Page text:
By: Tammy Curtis, Managing Editor
After nearly four years of deliberations and massive issues at the Ozark Acres Suburban Improvement District (OASID), one resident who has attempted to help with the situation has filed a lawsuit against the organization for illegal exaction for charging residents assessment after they were paid in full.
Financial issues are nothing new to the OASID, for the last three to four years have faced issue after issue including having a dam constructed with little more than a hand written agreement, the resignation of the majority of the commissioners, various blatant attempts to circumvent the Freedom of Information Act by commissioners in charge of the official social media page and attempting to raise taxes as commissioners.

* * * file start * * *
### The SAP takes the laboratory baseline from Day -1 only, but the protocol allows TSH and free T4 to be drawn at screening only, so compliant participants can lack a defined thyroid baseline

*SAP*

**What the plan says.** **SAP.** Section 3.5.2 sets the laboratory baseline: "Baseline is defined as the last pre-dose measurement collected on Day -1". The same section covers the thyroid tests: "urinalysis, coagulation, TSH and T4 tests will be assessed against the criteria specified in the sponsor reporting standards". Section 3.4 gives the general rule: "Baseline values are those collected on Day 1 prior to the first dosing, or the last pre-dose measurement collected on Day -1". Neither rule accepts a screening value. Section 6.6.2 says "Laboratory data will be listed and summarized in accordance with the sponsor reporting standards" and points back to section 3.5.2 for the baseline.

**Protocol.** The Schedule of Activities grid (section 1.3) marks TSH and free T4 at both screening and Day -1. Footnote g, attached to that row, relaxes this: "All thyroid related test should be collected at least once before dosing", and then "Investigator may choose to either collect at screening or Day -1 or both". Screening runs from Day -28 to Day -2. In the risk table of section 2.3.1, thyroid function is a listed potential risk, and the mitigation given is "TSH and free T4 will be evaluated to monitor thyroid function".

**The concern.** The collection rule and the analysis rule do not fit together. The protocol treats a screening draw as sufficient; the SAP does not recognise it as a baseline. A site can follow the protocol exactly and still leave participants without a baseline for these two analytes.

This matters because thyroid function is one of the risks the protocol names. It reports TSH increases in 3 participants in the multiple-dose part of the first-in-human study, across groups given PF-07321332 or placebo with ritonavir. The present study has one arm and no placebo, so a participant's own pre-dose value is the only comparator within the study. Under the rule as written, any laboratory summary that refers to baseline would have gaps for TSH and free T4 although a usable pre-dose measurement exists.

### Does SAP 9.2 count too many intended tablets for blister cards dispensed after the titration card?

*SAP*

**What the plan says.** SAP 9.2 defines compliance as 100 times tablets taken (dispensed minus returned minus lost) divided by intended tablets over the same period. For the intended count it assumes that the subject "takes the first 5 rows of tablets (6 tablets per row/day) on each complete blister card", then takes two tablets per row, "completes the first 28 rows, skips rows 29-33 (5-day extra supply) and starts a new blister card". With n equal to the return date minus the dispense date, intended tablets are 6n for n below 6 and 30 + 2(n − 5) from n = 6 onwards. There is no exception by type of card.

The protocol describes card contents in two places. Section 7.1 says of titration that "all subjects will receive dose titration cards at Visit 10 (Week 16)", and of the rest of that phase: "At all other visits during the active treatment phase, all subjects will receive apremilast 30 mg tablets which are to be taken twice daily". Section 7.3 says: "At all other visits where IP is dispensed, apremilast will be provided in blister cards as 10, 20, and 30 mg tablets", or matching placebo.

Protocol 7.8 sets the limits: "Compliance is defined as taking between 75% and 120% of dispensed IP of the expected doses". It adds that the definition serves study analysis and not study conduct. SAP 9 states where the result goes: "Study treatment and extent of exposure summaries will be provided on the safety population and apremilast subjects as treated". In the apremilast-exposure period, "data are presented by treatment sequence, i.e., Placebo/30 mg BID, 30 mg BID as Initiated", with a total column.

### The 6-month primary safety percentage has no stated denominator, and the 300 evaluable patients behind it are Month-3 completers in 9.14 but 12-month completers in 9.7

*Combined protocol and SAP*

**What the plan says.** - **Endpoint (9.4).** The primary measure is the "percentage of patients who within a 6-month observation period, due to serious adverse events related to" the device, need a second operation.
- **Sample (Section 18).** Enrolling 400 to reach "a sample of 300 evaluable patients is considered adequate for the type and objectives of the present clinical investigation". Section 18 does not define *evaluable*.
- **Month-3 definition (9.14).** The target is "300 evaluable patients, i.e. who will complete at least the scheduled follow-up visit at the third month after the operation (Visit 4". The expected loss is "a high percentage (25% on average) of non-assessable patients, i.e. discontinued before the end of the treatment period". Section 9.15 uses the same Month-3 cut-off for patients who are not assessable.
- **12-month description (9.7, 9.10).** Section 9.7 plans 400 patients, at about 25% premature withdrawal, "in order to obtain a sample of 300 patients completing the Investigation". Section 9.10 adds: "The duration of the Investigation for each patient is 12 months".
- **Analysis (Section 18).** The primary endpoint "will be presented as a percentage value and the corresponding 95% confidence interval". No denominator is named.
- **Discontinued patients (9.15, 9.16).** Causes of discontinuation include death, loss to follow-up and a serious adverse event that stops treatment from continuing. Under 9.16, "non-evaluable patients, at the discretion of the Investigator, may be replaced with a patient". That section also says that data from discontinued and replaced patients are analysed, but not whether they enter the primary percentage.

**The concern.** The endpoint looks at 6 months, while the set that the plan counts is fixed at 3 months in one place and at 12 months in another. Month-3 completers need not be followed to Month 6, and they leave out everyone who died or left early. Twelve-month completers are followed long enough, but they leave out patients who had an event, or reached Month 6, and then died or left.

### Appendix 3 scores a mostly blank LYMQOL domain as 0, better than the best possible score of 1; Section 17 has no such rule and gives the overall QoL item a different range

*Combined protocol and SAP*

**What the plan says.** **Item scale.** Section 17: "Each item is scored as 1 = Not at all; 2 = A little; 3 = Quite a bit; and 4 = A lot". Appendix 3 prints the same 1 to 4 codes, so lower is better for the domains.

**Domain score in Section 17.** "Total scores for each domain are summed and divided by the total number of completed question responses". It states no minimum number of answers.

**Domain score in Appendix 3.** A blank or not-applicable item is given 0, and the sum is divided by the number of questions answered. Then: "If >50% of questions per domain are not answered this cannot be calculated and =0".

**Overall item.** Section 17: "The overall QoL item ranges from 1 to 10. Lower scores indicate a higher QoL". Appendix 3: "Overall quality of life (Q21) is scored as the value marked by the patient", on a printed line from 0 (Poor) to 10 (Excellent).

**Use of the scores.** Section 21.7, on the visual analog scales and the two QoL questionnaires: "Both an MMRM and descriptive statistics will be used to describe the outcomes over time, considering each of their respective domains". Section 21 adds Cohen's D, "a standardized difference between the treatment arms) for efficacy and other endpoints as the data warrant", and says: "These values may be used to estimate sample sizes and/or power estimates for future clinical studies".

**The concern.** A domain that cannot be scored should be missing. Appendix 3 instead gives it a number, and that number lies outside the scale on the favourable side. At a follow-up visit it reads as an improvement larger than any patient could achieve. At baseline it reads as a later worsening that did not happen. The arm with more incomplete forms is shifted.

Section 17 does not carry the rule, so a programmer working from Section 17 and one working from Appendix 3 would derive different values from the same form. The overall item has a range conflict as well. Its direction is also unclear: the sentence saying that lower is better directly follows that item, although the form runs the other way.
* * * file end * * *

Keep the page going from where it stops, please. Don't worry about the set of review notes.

The lawsuit was filed on Sept 7 in Sharp County Circuit Court by Debra Lumley, a resident of Ozark Acres. Ozark Acres Road and Street, Recreational, Fire and Ambulance Service, combined are known as Improvement District One, is the defendant in the case.
HOW THE CASE CAME ABOUT
After being established in Nov. 1979, the commissioners accepted as gifts improvements or facilities within the SID on behalf of the district’s property owners. They then appointed Tom Johnson to appraise the benefits these gifted improvements added to the property owner’s value. This created an assessed benefit amount for each parcel within the SID at that time. The amount is the value of the improvements alone. The amount could change with future improvements or additions to the district. These improvements included roads and streets, fire department, an ambulance service, the lake and clubhouse.